Background information
First published under the headline “New Crackdown on Alcohol Abuse”, the campaign to “discourage dangerous drinking”2 kicked off on the first weekend of the Fall semester of 2011. In an article2 posted on BU Today, the efforts were described as a response to an alarming number of transports to the hospital in the previous academic year, when about 250 students went to the hospital for acute alcohol intoxication. As a result, the University decided to increase its police presence in known party neighborhoods, such as those located directly off-campus in Allston and Brighton. Officers began issuing more citations, breaking up more parties and patrolling more in those off-campus neighborhoods, all with the goal of controlling alcohol use by BU students. The Director of Student Health Services, Dr. David McBride, was quoted in the article saying, “We’re not trying to keep you from having fun, but you need to keep it under control”, describing the efforts as a responsibility that students must take upon themselves, that officers will enforce.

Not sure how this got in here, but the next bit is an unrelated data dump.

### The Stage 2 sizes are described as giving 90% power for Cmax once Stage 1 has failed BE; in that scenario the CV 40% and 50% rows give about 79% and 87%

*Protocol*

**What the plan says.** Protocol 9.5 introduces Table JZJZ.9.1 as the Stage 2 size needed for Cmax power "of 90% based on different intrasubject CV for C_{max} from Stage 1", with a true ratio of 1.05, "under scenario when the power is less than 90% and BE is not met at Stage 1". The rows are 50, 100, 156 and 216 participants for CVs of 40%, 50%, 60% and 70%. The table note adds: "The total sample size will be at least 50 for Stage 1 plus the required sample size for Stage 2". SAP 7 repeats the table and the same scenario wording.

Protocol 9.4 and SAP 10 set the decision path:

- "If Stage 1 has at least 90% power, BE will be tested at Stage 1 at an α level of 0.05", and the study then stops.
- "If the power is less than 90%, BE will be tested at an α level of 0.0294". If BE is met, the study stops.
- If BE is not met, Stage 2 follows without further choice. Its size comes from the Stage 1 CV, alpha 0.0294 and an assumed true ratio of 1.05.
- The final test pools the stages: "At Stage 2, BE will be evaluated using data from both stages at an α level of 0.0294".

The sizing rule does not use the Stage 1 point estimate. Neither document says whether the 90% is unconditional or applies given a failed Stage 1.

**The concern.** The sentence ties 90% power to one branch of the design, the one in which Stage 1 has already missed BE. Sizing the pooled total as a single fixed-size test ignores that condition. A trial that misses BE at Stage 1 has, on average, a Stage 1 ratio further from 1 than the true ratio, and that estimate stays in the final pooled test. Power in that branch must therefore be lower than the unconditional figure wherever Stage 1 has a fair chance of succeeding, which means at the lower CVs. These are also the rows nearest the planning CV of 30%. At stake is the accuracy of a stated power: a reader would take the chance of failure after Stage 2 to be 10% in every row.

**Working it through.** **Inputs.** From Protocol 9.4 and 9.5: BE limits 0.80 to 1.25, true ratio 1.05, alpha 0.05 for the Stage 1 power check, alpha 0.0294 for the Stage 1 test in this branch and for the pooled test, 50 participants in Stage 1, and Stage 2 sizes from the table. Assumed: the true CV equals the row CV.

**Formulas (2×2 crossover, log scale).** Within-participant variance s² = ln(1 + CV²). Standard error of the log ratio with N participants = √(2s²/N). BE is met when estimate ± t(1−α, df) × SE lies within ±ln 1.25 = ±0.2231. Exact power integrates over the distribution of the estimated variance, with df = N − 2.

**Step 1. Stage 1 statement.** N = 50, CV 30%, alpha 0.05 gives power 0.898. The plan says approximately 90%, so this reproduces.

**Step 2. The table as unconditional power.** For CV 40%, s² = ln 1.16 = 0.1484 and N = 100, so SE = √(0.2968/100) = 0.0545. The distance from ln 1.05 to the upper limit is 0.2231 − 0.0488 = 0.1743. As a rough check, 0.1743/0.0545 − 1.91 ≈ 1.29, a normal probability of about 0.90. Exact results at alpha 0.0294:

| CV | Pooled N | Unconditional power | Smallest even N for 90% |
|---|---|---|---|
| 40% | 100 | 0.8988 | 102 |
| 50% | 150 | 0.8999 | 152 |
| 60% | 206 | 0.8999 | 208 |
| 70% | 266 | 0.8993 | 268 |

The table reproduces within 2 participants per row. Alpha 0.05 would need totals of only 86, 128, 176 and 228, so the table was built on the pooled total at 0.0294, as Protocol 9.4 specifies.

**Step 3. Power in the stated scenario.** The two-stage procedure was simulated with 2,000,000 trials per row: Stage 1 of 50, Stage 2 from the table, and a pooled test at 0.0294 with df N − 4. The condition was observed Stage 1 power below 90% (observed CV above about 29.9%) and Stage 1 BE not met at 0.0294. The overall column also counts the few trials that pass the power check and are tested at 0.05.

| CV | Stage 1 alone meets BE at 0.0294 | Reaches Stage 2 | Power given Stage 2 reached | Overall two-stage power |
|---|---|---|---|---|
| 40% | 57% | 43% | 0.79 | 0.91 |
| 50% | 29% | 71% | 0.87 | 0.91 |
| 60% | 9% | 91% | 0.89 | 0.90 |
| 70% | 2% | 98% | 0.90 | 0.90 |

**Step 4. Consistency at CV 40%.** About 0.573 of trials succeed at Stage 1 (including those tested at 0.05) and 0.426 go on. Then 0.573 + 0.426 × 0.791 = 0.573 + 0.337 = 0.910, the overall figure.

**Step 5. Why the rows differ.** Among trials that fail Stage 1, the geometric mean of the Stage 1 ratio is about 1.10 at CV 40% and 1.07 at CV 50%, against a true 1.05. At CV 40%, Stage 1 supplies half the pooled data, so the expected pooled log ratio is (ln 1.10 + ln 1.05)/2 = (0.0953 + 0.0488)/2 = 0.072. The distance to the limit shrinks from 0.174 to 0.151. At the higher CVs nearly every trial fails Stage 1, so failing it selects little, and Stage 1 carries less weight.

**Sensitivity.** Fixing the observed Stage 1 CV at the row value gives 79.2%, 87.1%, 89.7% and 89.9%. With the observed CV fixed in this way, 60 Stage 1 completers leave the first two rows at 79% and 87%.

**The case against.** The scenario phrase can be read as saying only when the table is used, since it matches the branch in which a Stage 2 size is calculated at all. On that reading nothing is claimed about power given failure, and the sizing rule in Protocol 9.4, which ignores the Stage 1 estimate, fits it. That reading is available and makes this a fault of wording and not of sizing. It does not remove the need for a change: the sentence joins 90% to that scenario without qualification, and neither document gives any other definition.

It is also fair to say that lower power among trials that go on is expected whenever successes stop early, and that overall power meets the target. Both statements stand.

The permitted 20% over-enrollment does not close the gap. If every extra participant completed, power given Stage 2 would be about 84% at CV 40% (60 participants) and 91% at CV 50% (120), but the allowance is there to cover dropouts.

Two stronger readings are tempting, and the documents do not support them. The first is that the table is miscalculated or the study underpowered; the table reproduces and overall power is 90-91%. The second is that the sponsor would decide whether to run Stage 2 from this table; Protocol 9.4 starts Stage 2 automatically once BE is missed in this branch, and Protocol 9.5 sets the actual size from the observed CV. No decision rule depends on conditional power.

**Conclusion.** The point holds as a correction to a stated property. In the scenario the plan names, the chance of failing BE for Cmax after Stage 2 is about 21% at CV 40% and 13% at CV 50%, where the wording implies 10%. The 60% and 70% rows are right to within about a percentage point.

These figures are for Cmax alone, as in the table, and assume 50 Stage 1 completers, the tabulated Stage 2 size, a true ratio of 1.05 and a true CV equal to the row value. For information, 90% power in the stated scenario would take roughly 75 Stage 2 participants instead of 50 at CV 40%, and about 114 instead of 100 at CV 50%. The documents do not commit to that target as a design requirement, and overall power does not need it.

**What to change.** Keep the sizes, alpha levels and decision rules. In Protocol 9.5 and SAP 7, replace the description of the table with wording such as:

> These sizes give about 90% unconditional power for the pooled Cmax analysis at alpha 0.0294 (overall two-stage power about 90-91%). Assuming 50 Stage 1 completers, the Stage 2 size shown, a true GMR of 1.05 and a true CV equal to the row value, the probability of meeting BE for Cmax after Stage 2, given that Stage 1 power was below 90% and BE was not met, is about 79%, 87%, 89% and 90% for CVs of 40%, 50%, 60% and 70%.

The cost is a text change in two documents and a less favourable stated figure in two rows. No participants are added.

A major component of the campaign, designed to serve as a deterrent intentionally made visible to students, is the weekly publishing of police statistics as a feature called “Alcohol Enforcement Patrols: Statistics from Last Weekend” (AEP)(see Figure 1). Compiled from BU, Brookline, and Boston police activity logs from the previous weekend, the statistics appear weekly in the Thursday edition of BU Today, an email newsletter sent to all BU faculty, staff, and students each weekday. These statistics include the number of hospital transports, summonses for underage drinking, citations for public drinking, students taken into protective custody, students arrested, and parties broken up. The statics are displayed on a dull, cartoonish graphic of two red drinks cups, one of which appears to be spilling its contents. Dr. McBride describes the intention behind this publication in the following way: